Son of Fame

There was quite a response to my recent post on the subject of Fame . It must be a subject that others beside myself have wrestled with. Certainly, a number of comments that were left on the original post made me look again at the whole subject of fame. I think the trouble within the Pagan community is not so much that we have no one among us who can distinguish between fame and wisdom, as it is that we have not yet, as a religious movement, come up with any cultural norms that show us, as a group, how to figure that out. Because of that, I think many Pagans do have a somewhat unhealthy obsession with fame and popularity—and judging by the sheer number of comments on this post, it looks like I’m not alone in thinking that. As Chris said, “It is far easier to count the number of books published, to calculate the weight of a name you've heard many times in our relatively small lives than it is to recognize wisdom.” But there is more to our (Pagan) cultural fascination with fame t

I Had a Mother Who Read To Me

There's a picture, somewhere in the piles of albums and photos in my parents' house, of my mother at about the age of 24 or 25, crouching down on her heels next to me, her short, early 1960's skirt tucked demurely beneath her. I am, in the fashion of two year olds everywhere, looking deep into the cold, wet heart of a storm drain, fascinated by the gurgle of the water beneath us. My mom is doing something wonderful, and all too easy to overlook. In that picture, my mom is looking at and enjoying the world through the eyes of a child. I have a mom who can do that kind of thing. I have a mother who read to me. I have a mother who read to me, and took me for walks through the neighborhood, and who had the patience to read the same stories to me again and again and again, or to stop and listen to the water in the storm drain for as long as I wanted her to. I have a mother who sang me lullabies--I can still the sound if I try. But not only that. I had a mother who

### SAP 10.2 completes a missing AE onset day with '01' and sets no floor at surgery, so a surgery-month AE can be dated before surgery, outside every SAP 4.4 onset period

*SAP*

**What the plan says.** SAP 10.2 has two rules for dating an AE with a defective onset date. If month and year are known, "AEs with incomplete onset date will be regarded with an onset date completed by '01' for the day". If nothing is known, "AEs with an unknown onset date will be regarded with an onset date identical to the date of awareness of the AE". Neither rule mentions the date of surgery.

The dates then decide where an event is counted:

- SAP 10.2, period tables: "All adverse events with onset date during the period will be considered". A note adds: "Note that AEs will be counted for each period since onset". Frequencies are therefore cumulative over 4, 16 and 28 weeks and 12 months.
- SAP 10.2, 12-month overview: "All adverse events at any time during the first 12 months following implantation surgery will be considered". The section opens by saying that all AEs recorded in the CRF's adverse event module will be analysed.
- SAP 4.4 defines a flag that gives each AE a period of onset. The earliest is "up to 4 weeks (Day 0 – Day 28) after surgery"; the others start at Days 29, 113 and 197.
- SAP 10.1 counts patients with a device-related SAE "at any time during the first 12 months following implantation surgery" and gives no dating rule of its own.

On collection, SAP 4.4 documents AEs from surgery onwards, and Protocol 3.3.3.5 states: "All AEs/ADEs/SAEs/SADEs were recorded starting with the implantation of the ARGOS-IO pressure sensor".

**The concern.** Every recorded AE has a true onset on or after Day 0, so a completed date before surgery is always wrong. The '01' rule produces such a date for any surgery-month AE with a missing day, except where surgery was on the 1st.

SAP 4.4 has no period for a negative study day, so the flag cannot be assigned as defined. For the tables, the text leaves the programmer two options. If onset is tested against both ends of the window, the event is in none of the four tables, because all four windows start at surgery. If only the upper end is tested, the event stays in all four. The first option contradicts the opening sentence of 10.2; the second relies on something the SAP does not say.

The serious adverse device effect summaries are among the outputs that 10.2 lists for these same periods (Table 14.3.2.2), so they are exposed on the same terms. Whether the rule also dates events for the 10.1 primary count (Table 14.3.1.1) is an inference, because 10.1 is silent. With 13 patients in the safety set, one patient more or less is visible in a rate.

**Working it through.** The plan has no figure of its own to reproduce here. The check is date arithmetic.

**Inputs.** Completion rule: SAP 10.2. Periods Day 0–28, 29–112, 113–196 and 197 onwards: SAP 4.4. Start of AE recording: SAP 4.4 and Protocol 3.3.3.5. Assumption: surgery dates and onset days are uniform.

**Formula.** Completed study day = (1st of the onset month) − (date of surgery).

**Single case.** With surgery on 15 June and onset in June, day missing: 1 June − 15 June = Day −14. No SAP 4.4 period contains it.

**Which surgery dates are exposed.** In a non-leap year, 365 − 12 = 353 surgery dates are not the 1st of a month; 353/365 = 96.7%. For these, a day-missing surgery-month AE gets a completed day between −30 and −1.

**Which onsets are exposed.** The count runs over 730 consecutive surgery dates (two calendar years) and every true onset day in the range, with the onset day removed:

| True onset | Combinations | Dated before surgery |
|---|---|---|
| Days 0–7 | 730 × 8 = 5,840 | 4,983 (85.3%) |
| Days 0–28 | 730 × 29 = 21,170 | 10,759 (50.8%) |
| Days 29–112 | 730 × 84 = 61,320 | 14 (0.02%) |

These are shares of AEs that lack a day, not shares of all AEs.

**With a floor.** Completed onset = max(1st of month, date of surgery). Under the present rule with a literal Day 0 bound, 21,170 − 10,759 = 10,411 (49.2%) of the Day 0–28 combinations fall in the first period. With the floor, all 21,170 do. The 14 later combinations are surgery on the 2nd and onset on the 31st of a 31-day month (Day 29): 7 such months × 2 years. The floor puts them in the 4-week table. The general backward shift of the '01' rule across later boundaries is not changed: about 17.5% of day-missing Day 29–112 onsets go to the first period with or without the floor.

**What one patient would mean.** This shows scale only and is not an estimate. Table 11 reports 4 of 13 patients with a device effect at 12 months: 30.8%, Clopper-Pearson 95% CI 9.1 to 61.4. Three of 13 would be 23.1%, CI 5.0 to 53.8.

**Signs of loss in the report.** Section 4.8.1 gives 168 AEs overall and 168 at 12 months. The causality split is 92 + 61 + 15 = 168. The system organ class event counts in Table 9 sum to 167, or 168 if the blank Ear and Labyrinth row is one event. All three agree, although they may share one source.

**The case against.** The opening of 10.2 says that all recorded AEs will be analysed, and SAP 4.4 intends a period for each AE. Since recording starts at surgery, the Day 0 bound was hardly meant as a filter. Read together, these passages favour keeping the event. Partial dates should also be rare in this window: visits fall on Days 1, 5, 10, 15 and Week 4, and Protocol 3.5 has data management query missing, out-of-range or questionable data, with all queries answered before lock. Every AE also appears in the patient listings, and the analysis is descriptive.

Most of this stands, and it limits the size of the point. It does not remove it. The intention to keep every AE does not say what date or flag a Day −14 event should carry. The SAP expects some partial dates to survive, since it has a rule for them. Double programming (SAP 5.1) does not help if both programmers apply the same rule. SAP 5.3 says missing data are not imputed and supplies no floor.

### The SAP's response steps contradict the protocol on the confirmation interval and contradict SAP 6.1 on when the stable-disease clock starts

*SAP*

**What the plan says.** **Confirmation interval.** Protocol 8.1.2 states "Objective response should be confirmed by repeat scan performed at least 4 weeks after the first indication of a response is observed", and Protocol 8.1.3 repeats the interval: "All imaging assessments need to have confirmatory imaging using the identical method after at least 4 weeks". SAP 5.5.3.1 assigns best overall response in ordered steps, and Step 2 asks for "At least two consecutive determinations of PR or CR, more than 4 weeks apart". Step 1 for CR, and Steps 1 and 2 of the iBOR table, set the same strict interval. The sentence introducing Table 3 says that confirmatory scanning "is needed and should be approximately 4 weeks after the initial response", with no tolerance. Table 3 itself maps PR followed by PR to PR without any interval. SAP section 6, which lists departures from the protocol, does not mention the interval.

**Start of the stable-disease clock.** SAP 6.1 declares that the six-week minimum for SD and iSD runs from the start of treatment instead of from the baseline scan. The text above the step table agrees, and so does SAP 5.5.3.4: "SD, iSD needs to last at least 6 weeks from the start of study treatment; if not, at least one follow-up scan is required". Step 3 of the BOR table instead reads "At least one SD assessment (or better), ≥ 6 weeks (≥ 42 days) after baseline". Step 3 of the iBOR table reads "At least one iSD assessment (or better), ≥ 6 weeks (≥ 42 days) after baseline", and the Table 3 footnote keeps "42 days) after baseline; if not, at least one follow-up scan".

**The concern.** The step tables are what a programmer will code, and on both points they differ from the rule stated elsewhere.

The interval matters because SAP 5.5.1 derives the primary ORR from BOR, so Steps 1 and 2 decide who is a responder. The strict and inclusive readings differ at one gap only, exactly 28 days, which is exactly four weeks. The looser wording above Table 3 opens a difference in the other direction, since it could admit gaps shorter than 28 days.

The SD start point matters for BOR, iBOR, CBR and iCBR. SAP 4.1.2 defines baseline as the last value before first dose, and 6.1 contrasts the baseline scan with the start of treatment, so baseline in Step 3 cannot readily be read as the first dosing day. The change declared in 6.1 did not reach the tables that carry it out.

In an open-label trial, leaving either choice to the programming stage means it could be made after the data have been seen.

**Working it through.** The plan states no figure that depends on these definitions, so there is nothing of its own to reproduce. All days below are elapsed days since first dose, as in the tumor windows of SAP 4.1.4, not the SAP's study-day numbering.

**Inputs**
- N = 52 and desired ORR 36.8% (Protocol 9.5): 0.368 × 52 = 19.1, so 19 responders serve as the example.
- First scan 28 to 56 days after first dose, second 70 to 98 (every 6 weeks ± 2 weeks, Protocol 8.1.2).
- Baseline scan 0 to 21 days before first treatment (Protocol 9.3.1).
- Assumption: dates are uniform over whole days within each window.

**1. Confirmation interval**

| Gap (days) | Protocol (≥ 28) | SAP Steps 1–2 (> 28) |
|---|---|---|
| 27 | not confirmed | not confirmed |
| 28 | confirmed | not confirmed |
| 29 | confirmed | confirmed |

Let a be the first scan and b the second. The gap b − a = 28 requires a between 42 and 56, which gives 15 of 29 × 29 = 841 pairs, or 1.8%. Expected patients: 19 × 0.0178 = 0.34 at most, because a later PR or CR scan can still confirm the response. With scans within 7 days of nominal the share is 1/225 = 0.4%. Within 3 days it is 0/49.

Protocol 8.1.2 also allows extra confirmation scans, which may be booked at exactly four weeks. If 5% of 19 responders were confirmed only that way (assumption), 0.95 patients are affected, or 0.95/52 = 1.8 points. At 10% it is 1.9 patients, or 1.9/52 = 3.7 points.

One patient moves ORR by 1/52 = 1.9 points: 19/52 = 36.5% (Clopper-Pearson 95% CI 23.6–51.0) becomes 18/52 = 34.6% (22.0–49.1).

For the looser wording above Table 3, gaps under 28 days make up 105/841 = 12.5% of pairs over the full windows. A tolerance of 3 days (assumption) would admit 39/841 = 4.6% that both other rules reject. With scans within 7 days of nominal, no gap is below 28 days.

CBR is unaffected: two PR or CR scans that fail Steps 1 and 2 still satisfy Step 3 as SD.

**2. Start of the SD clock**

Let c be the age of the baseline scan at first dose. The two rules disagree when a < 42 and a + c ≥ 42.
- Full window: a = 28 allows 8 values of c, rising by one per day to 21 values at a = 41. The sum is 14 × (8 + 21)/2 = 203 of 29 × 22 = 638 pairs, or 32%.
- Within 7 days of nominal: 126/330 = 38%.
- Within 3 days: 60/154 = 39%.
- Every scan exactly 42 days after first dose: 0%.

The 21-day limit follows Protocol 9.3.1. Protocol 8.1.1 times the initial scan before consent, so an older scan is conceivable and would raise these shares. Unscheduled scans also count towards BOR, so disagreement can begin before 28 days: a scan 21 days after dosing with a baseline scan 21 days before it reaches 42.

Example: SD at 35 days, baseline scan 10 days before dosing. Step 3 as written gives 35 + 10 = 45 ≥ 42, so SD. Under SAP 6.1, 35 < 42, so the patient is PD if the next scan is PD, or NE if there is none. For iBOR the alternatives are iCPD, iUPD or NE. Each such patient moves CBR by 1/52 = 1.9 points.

(Note: there were so many thought provoking comments in response to this post that it generated a second-round of ideas. You can read the follow-up post here .) I have a confession to make. I want to be famous. Well, sort of. I don't want to be famous, famous, and ride around in a limousine and have to hire security and that sort of thing. I just want to write a book, have it published by somebody other than my mother, and bought and read by somebody other than my mother, and maybe even sign a couple of autographs along the way. Mom can have one autographed, too, if she wants. It has to be a spiritual book. A really moving and truthful book, that makes people want to look deep inside themselves, and then they come up to me and say something like, "It was all because of that book you wrote! It changed my life!" And I would say, no, no, really, you did all that, you and God/the gods --I'm a little fuzzy on whether the life-changing book is for Pagans or for Quake